The 17th century was dominated by the struggle for power between Crown and Parliament, culminating in the Civil War in which the Glamorgan hierarchy mainly supported the Royalist cause.  A defensive earthwork, disigned to carry artillery, was built on the site of the Roman fort in the castle grounds.

Of more importance to the village’s sparse population during this century was an economic revival.  Industrial development in the Caerphilly area in the form of iron making and the production of coal from various outcrops brought new life to the Hundred, and in return stimulated the revival of the seven annual fairs and markets, their popularity enhanced by the reputation of the stockings and flannel being produced in a thriving domestic industry.

During the 18th century, although industrialisation was confined to the furnace at Penyrheol and some surface coal-mining in the immediate area, the rapid expansion of the iron and coal industries in the hinterland had a dramatic effect.  Occupying a strategic position between the industrialised areas of Merthyr and Rhymney and the port at Cardiff, the village thrived as a distribution centre.

Another feature of this century was the significant role that Caerphilly played in the nationwide Methodist Revival.  Such was the prestige of the local Society that the first meeting of the Welsh and English Methodist Associations was convened at Groeswen and Plas Watford, home of Thomas Pricem, in 1743.  Caerphilly was still rural in character with a population of perhaps 200.  A particular feature of the culture was harping, the outstanding exponent being Edward Jones who performed for George 111.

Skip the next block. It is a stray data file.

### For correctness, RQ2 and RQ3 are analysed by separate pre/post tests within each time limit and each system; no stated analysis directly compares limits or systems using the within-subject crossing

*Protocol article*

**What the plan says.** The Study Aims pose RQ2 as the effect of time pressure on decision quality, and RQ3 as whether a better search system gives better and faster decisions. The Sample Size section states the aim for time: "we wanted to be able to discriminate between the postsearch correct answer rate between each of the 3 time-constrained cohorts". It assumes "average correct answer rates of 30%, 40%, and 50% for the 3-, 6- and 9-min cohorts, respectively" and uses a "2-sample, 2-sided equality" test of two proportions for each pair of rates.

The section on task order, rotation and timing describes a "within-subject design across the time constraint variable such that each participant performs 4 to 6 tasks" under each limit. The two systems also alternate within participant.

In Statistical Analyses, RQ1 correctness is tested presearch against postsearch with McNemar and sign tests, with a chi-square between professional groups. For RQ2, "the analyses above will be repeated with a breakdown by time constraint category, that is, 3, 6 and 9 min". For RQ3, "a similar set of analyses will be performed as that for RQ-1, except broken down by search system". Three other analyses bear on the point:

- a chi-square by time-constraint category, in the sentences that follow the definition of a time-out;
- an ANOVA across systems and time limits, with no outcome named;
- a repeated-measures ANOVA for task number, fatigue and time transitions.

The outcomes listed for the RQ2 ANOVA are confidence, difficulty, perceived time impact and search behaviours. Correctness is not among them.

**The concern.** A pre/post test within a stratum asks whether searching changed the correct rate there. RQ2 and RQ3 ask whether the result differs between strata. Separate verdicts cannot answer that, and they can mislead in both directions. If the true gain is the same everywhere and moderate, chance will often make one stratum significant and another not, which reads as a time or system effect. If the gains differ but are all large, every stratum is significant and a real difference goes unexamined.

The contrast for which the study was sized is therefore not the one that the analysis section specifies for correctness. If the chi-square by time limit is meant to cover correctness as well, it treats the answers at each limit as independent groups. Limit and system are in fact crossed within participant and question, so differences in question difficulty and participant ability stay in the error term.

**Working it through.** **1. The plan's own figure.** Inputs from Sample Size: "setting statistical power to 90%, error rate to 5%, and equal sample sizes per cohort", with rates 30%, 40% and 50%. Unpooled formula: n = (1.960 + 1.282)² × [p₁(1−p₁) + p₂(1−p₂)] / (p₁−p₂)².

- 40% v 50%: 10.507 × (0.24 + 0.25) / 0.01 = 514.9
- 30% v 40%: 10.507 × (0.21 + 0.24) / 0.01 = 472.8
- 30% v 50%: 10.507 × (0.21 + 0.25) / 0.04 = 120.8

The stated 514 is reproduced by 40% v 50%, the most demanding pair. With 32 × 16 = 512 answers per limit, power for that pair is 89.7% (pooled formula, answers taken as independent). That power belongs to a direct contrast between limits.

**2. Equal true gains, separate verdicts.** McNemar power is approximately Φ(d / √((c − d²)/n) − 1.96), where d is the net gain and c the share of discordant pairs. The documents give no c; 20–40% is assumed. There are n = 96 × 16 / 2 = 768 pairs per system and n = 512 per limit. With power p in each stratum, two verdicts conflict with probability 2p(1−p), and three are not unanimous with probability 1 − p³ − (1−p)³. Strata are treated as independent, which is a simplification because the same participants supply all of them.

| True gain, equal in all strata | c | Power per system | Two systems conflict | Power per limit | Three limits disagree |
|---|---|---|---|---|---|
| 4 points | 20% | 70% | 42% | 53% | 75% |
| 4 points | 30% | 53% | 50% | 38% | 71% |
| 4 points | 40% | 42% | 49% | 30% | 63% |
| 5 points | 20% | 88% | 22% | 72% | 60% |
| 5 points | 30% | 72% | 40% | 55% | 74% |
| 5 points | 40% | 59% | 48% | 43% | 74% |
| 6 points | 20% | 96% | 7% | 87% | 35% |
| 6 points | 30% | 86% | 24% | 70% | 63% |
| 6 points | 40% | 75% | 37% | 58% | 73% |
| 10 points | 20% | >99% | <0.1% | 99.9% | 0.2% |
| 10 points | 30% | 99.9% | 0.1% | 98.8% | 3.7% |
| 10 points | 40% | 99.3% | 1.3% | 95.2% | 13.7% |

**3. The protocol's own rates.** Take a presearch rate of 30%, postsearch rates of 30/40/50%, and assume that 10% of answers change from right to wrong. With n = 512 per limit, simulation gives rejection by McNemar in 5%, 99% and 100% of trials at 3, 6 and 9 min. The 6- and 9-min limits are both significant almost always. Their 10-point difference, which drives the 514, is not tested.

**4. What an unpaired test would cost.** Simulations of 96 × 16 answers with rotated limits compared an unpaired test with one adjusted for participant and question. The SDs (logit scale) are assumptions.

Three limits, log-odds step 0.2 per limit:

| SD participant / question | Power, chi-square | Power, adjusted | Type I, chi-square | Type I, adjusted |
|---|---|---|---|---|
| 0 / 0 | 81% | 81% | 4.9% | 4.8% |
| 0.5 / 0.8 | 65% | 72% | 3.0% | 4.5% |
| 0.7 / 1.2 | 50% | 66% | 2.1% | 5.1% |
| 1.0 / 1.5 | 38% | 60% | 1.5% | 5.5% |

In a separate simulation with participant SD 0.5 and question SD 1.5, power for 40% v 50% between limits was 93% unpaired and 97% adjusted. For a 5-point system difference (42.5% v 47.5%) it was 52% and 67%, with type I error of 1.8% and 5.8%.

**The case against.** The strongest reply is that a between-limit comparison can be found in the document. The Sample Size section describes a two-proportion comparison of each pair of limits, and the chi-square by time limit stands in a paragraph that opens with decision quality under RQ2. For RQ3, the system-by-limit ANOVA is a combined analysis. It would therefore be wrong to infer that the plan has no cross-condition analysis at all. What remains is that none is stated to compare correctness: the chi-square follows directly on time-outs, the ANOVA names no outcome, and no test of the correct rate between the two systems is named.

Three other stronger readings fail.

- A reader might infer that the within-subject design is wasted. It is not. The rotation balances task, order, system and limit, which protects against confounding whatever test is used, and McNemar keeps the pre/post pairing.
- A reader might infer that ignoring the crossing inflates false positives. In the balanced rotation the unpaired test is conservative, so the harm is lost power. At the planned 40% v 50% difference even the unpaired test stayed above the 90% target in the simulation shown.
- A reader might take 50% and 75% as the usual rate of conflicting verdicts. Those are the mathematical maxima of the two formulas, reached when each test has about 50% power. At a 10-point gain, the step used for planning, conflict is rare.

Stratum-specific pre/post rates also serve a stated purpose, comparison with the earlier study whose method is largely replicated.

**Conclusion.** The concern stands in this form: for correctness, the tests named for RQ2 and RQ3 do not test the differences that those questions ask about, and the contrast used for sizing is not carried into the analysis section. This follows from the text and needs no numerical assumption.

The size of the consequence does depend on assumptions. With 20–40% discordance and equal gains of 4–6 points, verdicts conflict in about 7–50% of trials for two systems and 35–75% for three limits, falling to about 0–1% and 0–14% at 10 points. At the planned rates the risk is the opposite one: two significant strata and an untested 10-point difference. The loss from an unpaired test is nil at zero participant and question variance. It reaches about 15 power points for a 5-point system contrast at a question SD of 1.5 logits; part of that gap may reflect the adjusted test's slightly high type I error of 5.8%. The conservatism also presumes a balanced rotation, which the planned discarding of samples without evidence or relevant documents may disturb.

Cheese had been initially produced on the local farms for domestic consumption to use up surplus milk, but at the beginning of the 19th century it began to provide a source of income for sale at the markets and fairs.  Such did the demand exceed the supply that in the following decades a cheese market was established to cater not only for the local produce but that from a wide area ranging from the Vale of Glamorgan to Chepstow.  Caerphilly Cheese gained popularity with the colliers, who apparently appreciated its non crumbly texture which limited waste.  Somerset Cheddar cheese makers saw the benefit of the Caerphilly cheese method, ripening in two weeks whilst theirs took 12 months and they were soon producing more than the Welsh.

In 1850 Caerphilly was still a market village noted for its castle, fairs, woollen products and cheese and was predominantly Welsh speaking.  In the 1860s and 1870s the number of collieries and drift mines in the Caerphilly Basin increased and although from the mid 60s the industry entered into a period of depression, the population doubled to 1,364 in 1871 and approached 2,000 in 1881.  Then came the sinking of deep-level collieries at Llanbradach in 1887.  By 1900 there were over 4,000 inhabitants.  Welsh was now a minority language, confined increasingly to the older generation.

The 20th century witnessed the dramatic rise of King Coal and his equally dramatic disappearance.  During this time, the Caerphilly basin’s industrial base diversified and now boasts a range of both manufacturing and services on the industrial estates and business parks which surround the town.

In recent years there has been a revival in interest in the Welsh language and the town and its environs boast three Welsh medium primary schools. A new Welsh Secondary school on the site of the former St Ilans opened in September 2013.